FDA Advisers Say Cold Medicines and Decongestants Are Ineffective

After reviewing the evidence, the Nonprescription Drugs Advisory Committee determined that phenylephrine, a popular ingredient in many cold, flu, and allergy medications, does not relieve nasal congestion.

On September 12, a 16-member independent advisory committee to the FDA determined that phenylephrine — a popular ingredient in many over-the-counter (OTC) cold medicines — is ineffective at relieving nasal symptoms such as stuffiness or congestion.

The Nonprescription Drugs Advisory Committee (NDAC) voted that decongestants are ineffective based on recent research, including three comprehensive clinical trials that found no differences between phenylephrine and a placebo in nasal congestion relief.

However, the committee did not look at nasal sprays containing phenylephrine, which some studies suggest may temporarily relieve nasal symptoms.

Phenylephrine became the primary ingredient in OTC allergy, cold, and flu medications after a 2006 law removed pseudoephedrine from store shelves. Pseudoephedrine is an older decongestant that can be processed into methamphetamine. Although the drug is still available, consumers must ask a pharmacist for access as it's kept behind the counter.

The advisory committee notes that phenylephrine's effectiveness was the topic of debate, not the drug's safety. Still, ineffective decongestants could be a safety issue if using them delays the treatment of more severe nasal conditions such as chronic sinusitis.

During post-vote discussions, committee member Stephen Clement of Inova Medical Group explained, "Poor efficacy really is a safety issue for delayed treatment. So, this is not just 'well, it's not doing anything bad, so why not just continue it' — it is a safety issue because the patients are being given the wrong thing, and it's preventing them from getting the right thing."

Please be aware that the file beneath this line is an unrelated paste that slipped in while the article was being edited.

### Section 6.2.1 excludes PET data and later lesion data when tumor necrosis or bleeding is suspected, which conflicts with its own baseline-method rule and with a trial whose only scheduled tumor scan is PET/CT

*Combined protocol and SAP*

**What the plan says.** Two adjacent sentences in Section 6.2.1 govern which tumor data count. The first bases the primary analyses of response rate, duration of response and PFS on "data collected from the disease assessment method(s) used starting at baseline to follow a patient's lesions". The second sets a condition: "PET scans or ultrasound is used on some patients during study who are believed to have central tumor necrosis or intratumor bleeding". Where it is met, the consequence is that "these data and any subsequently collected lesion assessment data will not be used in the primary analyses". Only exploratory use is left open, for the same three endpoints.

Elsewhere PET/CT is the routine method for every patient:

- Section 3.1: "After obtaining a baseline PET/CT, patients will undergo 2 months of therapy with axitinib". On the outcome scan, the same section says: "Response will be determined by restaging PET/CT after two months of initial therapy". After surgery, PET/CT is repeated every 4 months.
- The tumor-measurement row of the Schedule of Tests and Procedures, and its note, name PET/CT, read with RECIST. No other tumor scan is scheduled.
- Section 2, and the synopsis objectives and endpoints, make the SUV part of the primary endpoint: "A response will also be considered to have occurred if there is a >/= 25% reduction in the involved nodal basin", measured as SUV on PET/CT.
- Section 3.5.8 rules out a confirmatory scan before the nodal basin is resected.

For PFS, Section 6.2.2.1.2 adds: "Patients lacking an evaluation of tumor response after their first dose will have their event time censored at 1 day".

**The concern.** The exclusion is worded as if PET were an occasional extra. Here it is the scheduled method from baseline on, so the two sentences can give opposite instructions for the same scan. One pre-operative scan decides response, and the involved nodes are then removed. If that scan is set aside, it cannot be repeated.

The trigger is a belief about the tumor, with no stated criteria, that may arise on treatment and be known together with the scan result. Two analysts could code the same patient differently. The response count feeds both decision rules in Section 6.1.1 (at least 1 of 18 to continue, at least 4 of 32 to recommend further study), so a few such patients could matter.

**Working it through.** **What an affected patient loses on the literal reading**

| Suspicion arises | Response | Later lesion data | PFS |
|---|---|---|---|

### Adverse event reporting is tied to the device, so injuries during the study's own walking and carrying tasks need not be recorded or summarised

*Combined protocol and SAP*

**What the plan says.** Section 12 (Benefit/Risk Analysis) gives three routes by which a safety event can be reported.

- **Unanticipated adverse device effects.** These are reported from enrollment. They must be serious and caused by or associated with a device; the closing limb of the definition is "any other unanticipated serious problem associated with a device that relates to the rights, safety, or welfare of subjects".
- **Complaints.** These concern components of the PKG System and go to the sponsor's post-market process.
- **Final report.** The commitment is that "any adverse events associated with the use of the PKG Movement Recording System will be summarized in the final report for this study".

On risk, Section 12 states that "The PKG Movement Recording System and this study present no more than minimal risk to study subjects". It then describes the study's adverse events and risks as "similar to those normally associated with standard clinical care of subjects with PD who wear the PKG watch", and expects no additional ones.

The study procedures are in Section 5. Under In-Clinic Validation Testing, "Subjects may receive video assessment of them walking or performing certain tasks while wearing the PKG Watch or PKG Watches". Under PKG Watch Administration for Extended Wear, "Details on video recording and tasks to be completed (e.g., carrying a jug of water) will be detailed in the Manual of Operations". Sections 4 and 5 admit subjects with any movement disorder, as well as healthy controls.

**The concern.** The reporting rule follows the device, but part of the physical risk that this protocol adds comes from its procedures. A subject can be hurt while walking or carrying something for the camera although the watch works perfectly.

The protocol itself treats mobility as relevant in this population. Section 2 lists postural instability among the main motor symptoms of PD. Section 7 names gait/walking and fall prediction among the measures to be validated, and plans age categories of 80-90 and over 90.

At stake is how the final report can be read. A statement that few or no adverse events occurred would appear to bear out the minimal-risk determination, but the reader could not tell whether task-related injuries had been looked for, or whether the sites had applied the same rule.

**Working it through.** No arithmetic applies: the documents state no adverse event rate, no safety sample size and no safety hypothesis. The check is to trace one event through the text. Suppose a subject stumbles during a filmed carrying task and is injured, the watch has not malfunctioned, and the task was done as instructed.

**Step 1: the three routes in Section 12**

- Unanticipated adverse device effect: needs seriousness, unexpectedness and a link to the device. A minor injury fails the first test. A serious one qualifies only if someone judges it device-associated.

Committee member Jennifer Schwartzott, a patient representative from New York, adds, "I feel that this drug in this oral dose should have been removed from the market a long time ago. The patient community requires and deserves medications that treat their symptoms safely and effectively. And I don't believe that this medication does that."

The FDA will consider the committee's advice and decide whether to take action. However, it's unknown when that might occur. Still, if the agency agrees with the committee's vote, manufacturers that include phenylephrine in their allergy, cold, and flu medications may be required to reformulate their products or remove them from retailer's shelves.

Which cold, flu, and allergy medications contain phenylephrine?

According to a Forbes report, some of the more commonly used OTC medications that contain phenylephrine include Benadryl Allergy Plus Congestion, Mucinex Cold and Flu, Sudafed PE, DayQuil and NyQuil Severe Cold and Flu, Tylenol Sinus and Headache, Tylenol Cold and Flu, Robitussin Cough and Allergy, and Advil Cold and Flu. In addition, many drugstores and retailers offer generic versions of phenylephrine.

Although the NDAC agrees that decongestants are ineffective, nasal sprays containing phenylephrine may still offer temporary relief from nasal symptoms.

Besides decongestants, drinking plenty of fluids, running a humidifier, or using saline nasal sprays can also help relieve nasal stuffiness.


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